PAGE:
The man behind a recently uncovered Medicare fraud scheme amounting to $17 million in fraudulent billing has been sentenced to decades in federal prison.
Godwin Oriakhi was the owner of several home health care clinics in Houston, and worked with his daughter to run the clinics. The clinics were community-driven, according to court documents, and were meant to offer support for people with developmental disabilities, as well as home visits for people with certain medical needs.
Between 2009 and 2016, Oriakhi and his daughter allegedly submitted a large number of claims to both Medicare and Medicaid that were not actually medically necessary. In other cases, these claims were allegedly submitted even when a patient never received these services, unnecessary or not. Patients were brought in for these services through a number of marketers, who would then provide kickbacks.
According to investigators, the staff at these clinics were not salaried or even paid hourly. Instead, staff were paid on a per-patient basis. This clearly encouraged the Medicare fraud kickback scheme to keep going, prosecutors alleged, as new patients needed to be brought in and medical services needed to be rendered in order for staff to be paid—even, apparently, if these services were medically unnecessary.
Court documents note that the Oriakhi paid doctors to falsify documentation showing that patients had conditions qualifying them for home health services, even though they did not.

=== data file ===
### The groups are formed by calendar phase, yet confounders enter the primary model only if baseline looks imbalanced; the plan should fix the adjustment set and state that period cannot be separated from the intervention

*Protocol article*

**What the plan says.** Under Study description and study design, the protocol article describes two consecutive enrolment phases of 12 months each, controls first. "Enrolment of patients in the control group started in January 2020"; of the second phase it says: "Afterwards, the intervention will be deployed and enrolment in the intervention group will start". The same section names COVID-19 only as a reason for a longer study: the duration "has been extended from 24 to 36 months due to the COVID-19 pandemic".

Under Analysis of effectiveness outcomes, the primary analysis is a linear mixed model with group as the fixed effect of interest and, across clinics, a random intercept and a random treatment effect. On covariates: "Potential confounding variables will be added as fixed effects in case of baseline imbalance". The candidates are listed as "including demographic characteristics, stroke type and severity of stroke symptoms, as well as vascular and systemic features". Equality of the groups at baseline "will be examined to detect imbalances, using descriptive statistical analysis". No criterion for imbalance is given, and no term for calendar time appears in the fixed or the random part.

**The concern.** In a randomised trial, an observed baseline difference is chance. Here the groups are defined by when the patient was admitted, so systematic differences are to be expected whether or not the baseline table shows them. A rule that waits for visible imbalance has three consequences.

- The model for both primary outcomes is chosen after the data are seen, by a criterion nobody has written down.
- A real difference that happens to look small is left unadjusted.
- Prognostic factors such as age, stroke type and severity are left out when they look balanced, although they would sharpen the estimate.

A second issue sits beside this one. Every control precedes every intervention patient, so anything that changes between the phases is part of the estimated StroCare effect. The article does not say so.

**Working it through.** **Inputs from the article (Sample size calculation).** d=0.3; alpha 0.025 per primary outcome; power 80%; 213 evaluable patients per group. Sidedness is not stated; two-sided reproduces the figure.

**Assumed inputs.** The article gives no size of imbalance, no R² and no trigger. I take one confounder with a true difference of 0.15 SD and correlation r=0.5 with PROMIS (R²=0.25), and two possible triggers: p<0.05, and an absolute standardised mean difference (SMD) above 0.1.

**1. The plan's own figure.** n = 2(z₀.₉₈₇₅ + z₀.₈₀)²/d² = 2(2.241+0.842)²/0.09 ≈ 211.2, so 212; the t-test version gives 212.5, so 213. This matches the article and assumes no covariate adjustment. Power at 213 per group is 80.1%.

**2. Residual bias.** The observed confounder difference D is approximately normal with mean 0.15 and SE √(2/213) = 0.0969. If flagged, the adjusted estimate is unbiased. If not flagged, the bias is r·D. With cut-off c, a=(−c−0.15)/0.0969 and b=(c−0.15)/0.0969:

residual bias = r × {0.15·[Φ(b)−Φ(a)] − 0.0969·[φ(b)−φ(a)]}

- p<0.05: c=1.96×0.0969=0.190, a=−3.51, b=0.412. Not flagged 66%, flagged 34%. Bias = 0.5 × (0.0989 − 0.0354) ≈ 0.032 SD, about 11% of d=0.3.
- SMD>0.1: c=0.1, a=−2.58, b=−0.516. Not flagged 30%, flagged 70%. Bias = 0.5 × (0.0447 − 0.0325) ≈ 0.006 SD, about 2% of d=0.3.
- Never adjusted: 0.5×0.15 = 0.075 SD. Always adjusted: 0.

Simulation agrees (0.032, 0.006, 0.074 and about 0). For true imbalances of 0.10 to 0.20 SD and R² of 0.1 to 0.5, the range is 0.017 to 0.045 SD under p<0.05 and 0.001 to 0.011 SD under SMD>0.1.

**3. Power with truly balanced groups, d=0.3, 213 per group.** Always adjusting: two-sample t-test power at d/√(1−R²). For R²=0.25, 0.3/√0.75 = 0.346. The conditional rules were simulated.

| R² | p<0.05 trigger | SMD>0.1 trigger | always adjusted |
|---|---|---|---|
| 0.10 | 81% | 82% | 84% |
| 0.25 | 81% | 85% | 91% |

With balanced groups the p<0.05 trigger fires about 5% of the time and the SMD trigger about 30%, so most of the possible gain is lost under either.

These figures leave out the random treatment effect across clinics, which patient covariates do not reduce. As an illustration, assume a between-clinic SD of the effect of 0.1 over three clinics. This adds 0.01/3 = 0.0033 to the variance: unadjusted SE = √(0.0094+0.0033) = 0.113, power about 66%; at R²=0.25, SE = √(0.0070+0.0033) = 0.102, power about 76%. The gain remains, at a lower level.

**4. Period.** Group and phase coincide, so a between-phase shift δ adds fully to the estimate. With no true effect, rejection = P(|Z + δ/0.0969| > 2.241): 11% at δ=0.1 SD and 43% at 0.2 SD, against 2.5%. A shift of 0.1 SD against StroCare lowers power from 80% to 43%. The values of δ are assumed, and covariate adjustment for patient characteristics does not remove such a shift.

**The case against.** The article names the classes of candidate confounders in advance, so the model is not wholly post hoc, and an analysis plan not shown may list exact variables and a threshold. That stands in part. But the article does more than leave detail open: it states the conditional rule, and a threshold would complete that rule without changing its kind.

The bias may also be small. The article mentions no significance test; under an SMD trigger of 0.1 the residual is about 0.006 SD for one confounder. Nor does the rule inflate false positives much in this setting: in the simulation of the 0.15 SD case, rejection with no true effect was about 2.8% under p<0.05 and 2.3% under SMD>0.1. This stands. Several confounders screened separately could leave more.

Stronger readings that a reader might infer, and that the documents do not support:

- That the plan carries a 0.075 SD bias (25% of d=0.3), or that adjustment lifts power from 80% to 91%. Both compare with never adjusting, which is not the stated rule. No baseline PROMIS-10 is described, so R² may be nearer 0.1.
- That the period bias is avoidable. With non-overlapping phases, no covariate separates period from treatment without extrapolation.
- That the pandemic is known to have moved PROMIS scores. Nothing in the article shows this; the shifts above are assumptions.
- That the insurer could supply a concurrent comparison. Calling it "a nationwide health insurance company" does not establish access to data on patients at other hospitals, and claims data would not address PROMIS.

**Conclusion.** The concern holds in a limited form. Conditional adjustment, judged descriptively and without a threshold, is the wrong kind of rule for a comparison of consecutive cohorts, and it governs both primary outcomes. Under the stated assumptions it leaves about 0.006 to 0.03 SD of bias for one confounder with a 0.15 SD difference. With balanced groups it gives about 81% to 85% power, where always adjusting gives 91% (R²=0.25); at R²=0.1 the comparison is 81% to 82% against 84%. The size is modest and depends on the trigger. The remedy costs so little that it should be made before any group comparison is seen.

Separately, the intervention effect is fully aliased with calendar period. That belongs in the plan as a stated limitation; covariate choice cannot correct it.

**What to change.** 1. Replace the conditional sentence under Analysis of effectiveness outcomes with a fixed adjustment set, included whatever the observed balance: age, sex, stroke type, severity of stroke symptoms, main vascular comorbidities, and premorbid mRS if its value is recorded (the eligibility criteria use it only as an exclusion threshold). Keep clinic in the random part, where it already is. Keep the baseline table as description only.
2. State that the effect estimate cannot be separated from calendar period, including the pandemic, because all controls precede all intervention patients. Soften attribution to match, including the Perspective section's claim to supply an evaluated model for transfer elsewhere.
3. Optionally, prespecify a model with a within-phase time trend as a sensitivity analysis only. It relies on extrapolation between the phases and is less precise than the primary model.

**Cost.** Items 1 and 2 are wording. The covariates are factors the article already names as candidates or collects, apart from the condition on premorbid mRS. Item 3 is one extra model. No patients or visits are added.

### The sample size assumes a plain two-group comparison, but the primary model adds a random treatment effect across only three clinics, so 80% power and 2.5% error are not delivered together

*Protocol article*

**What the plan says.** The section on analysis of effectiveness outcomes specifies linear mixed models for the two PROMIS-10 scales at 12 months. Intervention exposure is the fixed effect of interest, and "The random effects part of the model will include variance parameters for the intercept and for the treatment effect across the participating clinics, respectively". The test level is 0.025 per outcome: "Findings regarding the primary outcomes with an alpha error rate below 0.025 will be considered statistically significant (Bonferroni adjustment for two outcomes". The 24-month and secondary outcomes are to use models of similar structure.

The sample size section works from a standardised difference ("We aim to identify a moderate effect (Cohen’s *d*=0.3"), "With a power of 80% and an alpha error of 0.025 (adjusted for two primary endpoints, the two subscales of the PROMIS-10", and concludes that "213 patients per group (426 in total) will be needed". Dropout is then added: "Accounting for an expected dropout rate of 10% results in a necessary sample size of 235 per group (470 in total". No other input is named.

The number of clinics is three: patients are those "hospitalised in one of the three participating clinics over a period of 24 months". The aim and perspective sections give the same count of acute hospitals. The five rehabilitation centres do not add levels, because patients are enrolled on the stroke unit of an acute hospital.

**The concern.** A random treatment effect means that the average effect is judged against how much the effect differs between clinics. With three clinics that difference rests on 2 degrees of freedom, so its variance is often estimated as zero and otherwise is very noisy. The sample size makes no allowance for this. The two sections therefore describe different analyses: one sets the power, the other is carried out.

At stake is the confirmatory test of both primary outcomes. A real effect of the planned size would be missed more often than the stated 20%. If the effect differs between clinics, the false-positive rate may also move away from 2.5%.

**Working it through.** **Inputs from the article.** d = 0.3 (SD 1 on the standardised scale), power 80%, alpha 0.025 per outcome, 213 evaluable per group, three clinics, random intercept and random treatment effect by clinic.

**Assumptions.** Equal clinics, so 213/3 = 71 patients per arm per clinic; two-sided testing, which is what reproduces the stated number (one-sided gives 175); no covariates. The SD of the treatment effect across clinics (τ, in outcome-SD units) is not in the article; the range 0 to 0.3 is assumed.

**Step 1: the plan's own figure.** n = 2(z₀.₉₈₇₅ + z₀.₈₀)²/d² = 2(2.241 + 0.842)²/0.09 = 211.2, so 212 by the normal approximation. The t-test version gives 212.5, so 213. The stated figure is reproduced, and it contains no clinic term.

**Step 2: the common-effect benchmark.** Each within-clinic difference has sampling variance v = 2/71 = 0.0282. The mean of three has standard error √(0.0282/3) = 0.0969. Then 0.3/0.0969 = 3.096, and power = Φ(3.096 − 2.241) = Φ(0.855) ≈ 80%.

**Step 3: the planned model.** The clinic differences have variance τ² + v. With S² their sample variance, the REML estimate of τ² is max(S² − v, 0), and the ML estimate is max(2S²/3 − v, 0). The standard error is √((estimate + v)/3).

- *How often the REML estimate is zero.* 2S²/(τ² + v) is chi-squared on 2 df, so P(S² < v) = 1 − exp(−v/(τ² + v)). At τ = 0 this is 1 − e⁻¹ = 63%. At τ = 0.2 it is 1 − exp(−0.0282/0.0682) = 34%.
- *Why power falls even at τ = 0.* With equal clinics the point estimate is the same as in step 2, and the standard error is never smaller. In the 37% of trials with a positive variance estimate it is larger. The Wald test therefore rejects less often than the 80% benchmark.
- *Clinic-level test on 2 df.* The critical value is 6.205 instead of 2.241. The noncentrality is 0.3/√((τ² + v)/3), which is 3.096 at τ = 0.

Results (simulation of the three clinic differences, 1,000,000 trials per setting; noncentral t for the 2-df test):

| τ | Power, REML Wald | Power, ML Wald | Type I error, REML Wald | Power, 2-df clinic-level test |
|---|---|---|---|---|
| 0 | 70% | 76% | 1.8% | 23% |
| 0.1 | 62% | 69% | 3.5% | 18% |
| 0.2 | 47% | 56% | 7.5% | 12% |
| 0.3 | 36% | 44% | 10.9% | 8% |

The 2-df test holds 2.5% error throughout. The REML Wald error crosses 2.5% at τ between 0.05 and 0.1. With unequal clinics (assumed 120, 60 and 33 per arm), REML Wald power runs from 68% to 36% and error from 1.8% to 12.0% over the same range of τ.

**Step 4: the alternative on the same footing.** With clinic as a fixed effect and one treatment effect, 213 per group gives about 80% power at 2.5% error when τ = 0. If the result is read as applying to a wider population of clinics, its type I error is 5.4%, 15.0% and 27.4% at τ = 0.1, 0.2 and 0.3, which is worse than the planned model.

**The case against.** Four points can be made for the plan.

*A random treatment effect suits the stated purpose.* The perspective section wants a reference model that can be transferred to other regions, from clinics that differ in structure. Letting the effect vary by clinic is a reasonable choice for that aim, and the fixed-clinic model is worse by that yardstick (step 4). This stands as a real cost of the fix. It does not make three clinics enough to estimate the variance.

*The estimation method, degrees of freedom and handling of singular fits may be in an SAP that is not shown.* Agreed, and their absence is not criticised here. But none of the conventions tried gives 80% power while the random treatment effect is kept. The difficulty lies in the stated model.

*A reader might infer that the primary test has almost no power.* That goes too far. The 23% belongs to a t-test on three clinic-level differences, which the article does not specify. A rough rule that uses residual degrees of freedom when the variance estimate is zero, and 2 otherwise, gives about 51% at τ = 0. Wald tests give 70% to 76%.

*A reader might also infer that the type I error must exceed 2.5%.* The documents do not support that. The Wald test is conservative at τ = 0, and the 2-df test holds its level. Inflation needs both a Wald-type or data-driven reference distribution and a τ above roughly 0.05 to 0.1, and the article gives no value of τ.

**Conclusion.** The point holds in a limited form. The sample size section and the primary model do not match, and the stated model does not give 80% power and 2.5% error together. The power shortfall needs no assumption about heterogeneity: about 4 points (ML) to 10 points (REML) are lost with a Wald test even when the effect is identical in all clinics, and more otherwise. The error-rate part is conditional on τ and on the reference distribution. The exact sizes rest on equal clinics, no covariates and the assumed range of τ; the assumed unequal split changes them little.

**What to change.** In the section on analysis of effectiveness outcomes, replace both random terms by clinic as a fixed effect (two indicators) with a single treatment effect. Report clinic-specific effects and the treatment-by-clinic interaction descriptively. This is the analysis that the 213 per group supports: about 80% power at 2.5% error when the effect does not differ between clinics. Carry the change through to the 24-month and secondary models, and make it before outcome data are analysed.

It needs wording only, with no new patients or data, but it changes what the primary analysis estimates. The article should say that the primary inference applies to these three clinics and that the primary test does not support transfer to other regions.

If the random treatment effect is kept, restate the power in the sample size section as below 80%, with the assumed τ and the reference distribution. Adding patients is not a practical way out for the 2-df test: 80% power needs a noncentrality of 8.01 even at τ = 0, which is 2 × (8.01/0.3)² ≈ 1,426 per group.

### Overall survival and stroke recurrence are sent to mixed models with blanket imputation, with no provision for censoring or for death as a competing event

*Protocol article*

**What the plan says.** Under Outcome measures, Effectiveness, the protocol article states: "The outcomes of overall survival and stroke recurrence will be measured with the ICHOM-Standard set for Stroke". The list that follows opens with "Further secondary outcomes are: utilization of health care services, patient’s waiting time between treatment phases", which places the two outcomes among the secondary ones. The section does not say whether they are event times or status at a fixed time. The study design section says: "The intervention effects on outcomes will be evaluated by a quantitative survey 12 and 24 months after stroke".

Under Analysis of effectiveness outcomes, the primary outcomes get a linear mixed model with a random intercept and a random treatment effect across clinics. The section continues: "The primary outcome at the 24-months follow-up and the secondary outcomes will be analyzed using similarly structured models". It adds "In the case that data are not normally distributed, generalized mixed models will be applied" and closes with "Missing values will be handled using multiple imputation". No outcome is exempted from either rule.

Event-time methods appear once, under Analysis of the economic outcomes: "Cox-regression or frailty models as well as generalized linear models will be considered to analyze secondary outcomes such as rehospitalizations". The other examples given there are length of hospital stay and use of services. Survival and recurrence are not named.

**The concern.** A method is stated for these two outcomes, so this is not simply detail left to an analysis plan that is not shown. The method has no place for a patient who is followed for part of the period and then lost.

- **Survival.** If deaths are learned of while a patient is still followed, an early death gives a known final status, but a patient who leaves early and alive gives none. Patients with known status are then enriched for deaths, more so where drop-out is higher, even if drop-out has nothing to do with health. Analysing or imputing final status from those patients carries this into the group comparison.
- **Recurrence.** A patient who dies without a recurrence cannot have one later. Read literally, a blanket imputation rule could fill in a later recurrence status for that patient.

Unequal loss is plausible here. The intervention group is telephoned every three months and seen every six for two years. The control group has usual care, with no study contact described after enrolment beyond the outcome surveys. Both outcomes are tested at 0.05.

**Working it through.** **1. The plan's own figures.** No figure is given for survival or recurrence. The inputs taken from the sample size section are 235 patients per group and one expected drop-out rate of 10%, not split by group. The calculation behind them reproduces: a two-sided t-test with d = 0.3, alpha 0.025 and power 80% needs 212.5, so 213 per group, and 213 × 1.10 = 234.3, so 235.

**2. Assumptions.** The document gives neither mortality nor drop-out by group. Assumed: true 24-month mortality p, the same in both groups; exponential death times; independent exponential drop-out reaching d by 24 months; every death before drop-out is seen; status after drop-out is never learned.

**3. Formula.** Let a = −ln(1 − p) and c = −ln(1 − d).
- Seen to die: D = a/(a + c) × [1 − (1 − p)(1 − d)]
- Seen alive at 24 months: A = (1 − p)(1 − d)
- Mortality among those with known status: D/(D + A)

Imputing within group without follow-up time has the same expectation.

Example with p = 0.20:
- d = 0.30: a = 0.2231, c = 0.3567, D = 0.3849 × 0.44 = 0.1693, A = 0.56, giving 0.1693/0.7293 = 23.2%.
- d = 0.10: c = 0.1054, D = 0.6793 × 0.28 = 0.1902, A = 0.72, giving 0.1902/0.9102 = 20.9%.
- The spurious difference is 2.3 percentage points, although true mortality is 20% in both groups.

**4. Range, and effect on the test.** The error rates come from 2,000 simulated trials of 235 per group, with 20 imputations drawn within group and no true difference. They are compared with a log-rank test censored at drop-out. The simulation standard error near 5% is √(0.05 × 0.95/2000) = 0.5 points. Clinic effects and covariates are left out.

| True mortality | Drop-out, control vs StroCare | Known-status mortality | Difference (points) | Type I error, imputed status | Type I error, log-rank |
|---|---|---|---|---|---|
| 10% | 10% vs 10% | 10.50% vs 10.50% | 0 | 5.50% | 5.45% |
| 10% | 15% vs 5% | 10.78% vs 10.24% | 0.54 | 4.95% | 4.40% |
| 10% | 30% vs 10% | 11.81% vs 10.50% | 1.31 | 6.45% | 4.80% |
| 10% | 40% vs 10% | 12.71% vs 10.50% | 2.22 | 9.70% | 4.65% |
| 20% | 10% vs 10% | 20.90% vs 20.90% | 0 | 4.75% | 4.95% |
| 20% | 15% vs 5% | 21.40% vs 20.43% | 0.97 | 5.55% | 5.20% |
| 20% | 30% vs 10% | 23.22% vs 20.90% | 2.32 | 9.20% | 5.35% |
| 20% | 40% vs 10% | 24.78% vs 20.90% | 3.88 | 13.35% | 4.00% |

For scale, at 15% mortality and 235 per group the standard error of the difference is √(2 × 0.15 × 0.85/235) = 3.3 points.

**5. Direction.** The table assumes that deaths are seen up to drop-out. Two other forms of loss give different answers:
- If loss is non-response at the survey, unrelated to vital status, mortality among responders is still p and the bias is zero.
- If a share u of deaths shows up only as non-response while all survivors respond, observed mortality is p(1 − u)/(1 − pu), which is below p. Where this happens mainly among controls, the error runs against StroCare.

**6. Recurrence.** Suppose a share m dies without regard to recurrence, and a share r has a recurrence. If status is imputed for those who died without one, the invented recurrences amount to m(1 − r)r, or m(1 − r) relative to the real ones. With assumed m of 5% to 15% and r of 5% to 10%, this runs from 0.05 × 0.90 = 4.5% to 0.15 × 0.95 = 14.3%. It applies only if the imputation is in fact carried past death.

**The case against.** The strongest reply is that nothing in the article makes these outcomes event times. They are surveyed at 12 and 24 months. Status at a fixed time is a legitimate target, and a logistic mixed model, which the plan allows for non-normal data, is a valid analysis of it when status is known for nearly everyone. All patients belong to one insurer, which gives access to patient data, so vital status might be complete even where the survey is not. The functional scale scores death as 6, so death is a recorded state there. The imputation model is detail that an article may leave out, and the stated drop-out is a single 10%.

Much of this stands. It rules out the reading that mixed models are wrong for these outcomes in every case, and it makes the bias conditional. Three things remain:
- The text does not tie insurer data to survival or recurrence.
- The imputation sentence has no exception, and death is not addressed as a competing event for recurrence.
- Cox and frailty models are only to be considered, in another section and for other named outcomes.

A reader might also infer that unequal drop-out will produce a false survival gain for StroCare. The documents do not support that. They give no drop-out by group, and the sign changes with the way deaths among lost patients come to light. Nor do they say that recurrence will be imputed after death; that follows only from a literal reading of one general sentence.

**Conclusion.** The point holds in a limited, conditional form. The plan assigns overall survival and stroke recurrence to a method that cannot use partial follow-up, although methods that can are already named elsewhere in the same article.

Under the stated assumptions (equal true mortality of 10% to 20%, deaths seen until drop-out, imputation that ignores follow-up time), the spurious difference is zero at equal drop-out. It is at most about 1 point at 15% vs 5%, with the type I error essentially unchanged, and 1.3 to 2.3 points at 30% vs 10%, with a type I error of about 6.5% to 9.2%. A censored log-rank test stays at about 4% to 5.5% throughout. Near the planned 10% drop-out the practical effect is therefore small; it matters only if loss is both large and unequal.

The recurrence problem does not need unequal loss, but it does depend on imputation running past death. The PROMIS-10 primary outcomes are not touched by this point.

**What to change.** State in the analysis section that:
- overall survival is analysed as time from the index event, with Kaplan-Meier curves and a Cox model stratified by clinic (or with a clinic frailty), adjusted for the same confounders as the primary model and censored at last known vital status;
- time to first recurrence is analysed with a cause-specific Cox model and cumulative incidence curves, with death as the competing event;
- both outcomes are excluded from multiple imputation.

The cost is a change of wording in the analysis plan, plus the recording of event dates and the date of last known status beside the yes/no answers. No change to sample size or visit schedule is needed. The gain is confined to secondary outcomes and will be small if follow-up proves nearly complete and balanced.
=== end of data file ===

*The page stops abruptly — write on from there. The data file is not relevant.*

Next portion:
All in all, the clinics ended up submitting fraudulent claims amounting to $17.2 million over the course of these seven years involved in the Medicare fraud scheme. Out of that, they were reimbursed for almost all of it—nearly $16.2 million.
Oriakhi pleaded guilty to Medicare fraud this last March. His daughter, who ran the clinics alongside him, has also pled guilty, and is set to be sentenced in mid-November.
Oriakhi was sentenced to 40 years in federal prison, and wasn’t the only one involved in the fraudulent billing scheme to be sentenced. A nurse for one of the clinics was sentenced to five years in prison. A recruiter who admitted to helping bring in hundreds of patients in exchange for kickbacks is also facing sentencing.
Reporting Medicare Fraud
Whistleblower lawsuits are filed by employees or former employees who have found evidence of fraud or other illegal activities against the government. Many of these employees choose to come forward, acting as whistleblowers, because they feel that their employer’s actions are wrong—even if they are worried about retaliation.
When a person is considering becoming a whistleblower on behalf of the government, they may worry about being fired or otherwise retaliated against at work. However, there are regulations in place to protect whistleblowers. On top of these protections, whistleblowers are typically given a substantial reward for calling attention to the misconduct. Whistleblowers are usually given between 15 and 30 percent of the money recovered if the government wins at trial.
Many whistleblower lawsuits end up bringing in millions in settlement money, so a whistleblower monetary reward can be substantial.
If you believe you have witnessed some kind of fraud against the government by your current or former employer, you may be able to file a whistleblower lawsuit (also known as a qui tam lawsuit) against your employer on behalf of the government. Such lawsuits have been filed over Medicare Fraud, Medicaid fraud, health insurance billing fraud, physician/hospital kickbacks, and many other types of government financial fraud.
Contact the whistleblower attorneys at Bradley/Grombacher today for a free consultation regarding your claims.